Leaving Behind a Legacy

Iguanas eat apples because pears give rickets. To you, that may not mean much, but to anyone who ever took Doc Reece’s History of Israel class, the significance is immediately clear. Almost 20 years after taking this class, I still remember this mnemonic device to remember the order of empires in the ancient world (Israel, Egypt, Syria, Babylon, Persia, Greece, Rome). Like so many others, this is one lesson I learned from Doc that will always stay with me.

I’m in mourning today because Doc passed away from cancer yesterday. Even though it was not unexpected, it is tough news to bear, and the grief is very heavy for me.

I learned a lot from Doc, and not just information about the ancient world and the Old Testament. He taught me a lot about life. His enthusiasm for his subject is one of the reasons that I took every class of his that I could, and it’s largely responsible for my love of the Old Testament today. He taught me not only to be passionate but also to share that passion with others.

When he took attendance in every class, if someone wasn’t there, he would shake his head and say, “Not a good day to miss.” He said that for every student that wasn’t there. And he truly believed it. He approached each class session with purpose, never phoning it in, which taught me to find the purpose in every moment and focus on that purpose.

He called me Lee Bob, for no particular reason other than his own quirky amusement. My buddies and I played the this game that we called black hole. You may be familiar with it because it’s still going around today. It’s the game where you make a circle with your thumb and forefinger, and if somebody looks at it, you get the punch them. Except in our game if you looked, you had to lay down wherever you were. It was an interesting twist on the game, especially if you were outside in the rain. We talked Doc into participating briefly, and he even got one of our friends in the middle of class. He taught me not to take life too seriously, to have fun and enjoy life.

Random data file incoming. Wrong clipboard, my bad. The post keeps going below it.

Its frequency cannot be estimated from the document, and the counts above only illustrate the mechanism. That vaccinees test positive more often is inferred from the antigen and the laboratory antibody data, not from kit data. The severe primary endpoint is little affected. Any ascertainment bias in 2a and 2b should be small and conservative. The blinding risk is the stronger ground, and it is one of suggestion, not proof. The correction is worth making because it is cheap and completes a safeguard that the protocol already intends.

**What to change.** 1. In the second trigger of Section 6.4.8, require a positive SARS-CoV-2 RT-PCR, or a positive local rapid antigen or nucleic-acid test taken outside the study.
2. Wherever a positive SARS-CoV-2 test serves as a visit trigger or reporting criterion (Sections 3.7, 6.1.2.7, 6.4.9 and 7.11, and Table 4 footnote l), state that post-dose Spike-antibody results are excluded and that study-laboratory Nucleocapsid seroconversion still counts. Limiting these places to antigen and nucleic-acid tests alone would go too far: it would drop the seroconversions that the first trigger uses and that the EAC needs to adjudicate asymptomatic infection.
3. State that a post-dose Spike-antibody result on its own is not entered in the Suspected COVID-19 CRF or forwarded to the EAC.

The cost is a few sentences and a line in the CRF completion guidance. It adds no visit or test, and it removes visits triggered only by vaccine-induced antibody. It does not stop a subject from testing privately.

My friends and I went to his church, even though it was almost an hour drive from campus. I loved listening to his sermons. One day, as we were leaving service, he was standing at the door shaking hands with people as they left. When it was my turn to pass, he grabbed my hand, looked me in the eye and said, “You are the champion.” Nothing more. Just those words, probably with that characteristic mischievous grin of his. He always seemed to know how to say just the right words to encourage and empower others. He taught me to find the good in everyone and not just keep it to myself, but to empower and build up that good in them.

There are so many other stories to tell. I will never be able to listen to the Doxology without picturing a darkened classroom and him leading us in a round before leaving class. Every time I read the Suffering Servant passage from Isaiah, I will think of the days that I spent memorizing the entire thing for his Prophets class. He was a ping pong legend on campus.

Even though Doc is no longer physically with us, his legacy carries on through people like me, who take his lessons to heart and pass them along. I will always think that it’s not a good day to miss my class. I will work to empower my students to make the best use of their potential. I will try to not take things too seriously and enjoy being in my classroom in the presence of my students, and hopefully they’ll do the same. After all, isn’t that what we, as educators, are supposed to do? Educate, empower, and build up the next generation to be the best they can possibly be? I hope that my words live on in my students.

Thanks for all the lessons, Doc. I love you, and I miss you. Until we meet again on the other side.

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